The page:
There aren’t many twentysomethings who would opt to live in an old people’s home, but for broke student Teun Toebes, it’s an experience that has changed his life – and the lives of his housemates
Cake, candles, banter, games, laughter, fresh air. Teun Toebes remembers his recent birthday as a total blast. He and his pals – Christi, Janny, Jopie, Ad. All of them just hanging out, shooting the breeze, savouring the moment, enjoying life.
It doesn’t bother him that they are all at least three times his age. Nor that they might have forgotten the event by now. They are his housemates. The people who this 24-year-old care ethics graduate has chosen to live with – first as a broke student researcher looking for a cheap room, now as a friend, ally and campaigner.
Ad is his best friend in the care facility in the small Dutch town of Amstelveen that Toebes has called home for the last couple of years. As with all the venue’s elderly residents, Ad lives with dementia.
A former electrician and father of two, 78-year-old Ad is one of 55 million people worldwide with the condition. On average, most will live eight to 10 years after their initial diagnosis – the latter part of which many in the industrialised north will spend living in institutional care.
Toebes’ first exposure to the condition came as a 17-year-old intern in a local nursing home. Three years later, his great aunt Greet was diagnosed with Alzheimer’s and came to live there. The serendipity allowed him to care for her directly, an experience that left him with a strange sense of privilege.
Despite Greet’s confusion, she read his moods and called him “my boy”; he, in turn, washed her, laughed with her, and, ultimately, coordinated her palliative care at the end. From that moment on, Toebes became convinced that it’s not only possible to connect with people with dementia, but also to enjoy a lasting and reciprocal relationship.
Regrettably, that isn’t how institutional care in Europe and the UK works. Individuals like Greet stop being someone’s sister, someone’s neighbour, someone’s lover; instead, they become someone primarily defined by their condition.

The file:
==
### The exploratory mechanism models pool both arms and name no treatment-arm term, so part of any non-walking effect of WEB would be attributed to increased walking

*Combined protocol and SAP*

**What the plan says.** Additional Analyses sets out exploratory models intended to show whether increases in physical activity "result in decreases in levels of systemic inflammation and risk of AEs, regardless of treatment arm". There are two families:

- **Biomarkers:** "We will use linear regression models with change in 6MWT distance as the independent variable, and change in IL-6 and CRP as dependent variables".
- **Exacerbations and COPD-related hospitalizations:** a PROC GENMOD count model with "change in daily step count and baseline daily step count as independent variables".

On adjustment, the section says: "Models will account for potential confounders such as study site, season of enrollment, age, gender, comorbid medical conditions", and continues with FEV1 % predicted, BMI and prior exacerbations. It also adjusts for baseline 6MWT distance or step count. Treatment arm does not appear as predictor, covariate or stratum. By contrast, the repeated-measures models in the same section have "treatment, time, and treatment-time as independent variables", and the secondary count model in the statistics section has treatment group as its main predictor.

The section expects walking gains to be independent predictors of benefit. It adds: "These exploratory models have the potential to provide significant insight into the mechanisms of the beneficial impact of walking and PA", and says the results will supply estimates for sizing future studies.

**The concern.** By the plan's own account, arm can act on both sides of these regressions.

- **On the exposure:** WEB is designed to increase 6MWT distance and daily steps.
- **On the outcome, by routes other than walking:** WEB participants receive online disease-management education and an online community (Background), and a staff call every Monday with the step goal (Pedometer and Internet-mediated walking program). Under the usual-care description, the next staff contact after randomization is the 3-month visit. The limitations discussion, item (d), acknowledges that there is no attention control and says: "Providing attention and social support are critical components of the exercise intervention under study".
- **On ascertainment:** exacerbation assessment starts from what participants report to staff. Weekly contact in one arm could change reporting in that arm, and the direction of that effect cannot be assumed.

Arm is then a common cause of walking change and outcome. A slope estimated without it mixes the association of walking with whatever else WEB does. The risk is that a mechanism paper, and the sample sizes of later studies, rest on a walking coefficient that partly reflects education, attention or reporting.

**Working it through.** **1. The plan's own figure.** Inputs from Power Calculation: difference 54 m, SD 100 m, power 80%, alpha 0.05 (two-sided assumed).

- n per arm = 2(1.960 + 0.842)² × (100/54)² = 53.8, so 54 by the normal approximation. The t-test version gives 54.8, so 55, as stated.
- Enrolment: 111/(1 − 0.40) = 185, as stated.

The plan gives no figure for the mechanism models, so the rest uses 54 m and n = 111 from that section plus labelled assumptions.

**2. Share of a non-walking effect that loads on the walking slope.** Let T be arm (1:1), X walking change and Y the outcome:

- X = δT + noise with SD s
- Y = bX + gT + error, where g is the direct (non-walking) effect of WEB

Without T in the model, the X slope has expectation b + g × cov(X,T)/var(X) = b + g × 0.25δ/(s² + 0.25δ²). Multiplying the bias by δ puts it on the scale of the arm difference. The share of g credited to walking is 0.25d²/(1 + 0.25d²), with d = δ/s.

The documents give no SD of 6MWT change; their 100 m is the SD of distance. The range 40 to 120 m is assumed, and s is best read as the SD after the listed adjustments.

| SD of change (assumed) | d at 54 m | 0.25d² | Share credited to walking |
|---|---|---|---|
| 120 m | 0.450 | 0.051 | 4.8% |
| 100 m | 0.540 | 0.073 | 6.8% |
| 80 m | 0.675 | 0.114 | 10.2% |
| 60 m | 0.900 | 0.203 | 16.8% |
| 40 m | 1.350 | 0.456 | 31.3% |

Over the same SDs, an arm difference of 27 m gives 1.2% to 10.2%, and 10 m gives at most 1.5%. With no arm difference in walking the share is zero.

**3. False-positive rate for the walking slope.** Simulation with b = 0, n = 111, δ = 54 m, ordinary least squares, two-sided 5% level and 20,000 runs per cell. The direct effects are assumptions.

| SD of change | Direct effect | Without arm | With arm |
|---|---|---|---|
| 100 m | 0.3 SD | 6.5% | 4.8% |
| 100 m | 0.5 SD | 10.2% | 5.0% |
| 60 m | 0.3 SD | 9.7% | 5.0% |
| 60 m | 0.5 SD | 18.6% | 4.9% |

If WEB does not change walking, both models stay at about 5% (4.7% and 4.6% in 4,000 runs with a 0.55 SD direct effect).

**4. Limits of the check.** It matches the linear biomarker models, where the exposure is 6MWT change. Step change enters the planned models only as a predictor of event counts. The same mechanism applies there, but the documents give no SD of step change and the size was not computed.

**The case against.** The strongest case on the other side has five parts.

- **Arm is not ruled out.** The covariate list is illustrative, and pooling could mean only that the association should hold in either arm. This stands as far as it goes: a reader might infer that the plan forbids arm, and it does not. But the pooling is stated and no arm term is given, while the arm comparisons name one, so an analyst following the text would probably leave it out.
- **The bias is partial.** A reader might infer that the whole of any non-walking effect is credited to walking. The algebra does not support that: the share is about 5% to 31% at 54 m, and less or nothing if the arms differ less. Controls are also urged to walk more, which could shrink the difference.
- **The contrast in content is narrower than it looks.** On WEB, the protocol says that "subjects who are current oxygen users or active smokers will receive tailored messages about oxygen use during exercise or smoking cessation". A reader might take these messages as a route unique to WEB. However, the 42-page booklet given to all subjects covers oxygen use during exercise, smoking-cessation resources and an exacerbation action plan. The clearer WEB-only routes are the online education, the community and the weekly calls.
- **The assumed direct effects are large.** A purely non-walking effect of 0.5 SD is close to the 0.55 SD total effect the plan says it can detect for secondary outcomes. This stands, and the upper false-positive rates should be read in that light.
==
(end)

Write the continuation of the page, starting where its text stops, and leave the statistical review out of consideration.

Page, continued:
“Dehumanising” is the word Toebes comes back to most often to describe the situation. As he puts it: “I live together with the most beautiful 130 housemates, but they are all sorted together according to their dementia, the system sees them as the same.”
The most startling result of this logic are the restrictions. In Toebes’ facility, the doors are kept locked. Even access to the garden is restricted. So, for his birthday party, he had to request the key from the care home’s authorities. The latter cite understandable safety concerns, yet the parallels with the penitentiary system are as unavoidable as they are unfortunate. Hairdressers, doctors, dentists – all are brought into the facility, extreme risk-aversion means there are few opportunities for the residents to go out.
I live together with the most beautiful 130 housemates
Inside, protocols reign. If the temperature tops 30C, everyone must eat ice-cream. Risk of salmonella means no soft-boiled eggs. ‘Care’ trumps ‘home’ every time, adds Toebes. Just consider the décor: a 200-metre-long corridor, easy-to-wipe tile flooring, strip lights everywhere, walls with safety notices as decoration.
The effect of such a “surrealistic nobody’s land” on people’s identities is profound, he believes. Even the toilet habits of residents are monitored. ‘Firm’, ‘watery’, ‘discoloured’: down it all goes, recorded in his housemates’ medical dossiers.
“If you’re reading in your mother’s records what kind of sh*t she has every day, then you will start seeing her more and more as a patient.
He doesn’t hold individual carers to blame. In a way, they too are subjects of a system that, as Toebes puts it, places “control and safety” above “happiness and being together”. To combat this, Toebes introduced Friday drinks, camping evenings and trips to visit grown-up children for the residents, small things that have transformed the torpid atmosphere of the care home.
To kick off a conversation about what an alternative, people-centred dementia care might look like, Toebes has penned a book – The Housemates, out in English in August – already a No.1 bestseller in the Netherlands.
He recently set off on a tour of 11 countries in four continents to see how other nations approach dementia care, making a documentary which will be screened at a G20 summit on the disease later this year.
If we keep seeing the human being, he or she never really disappears
Each country adopts a slightly different strategy, he discovered. In South Korea, for instance, the emphasis weighs heavily towards prevention through healthy lifestyle habits. In South Africa, the focus is on care within the family. In Moldova, residential care is not segregated by disease, meaning dementia-only facilities don’t exist.
His main take-away lessons? Firstly, money alone won’t solve the problem. The UK spends £14.2bn a year caring for people living with dementia. That comes out of people’s taxes. Yet, it’s money for a system that no taxpayer in their right mind “would ever want to live in”.
An even more important lesson: everyone needs freedom and friendship, whatever their condition. Even if their mind is lost to dementia? Even then, he insists: “If we keep seeing the human being, he or she never really disappears.”
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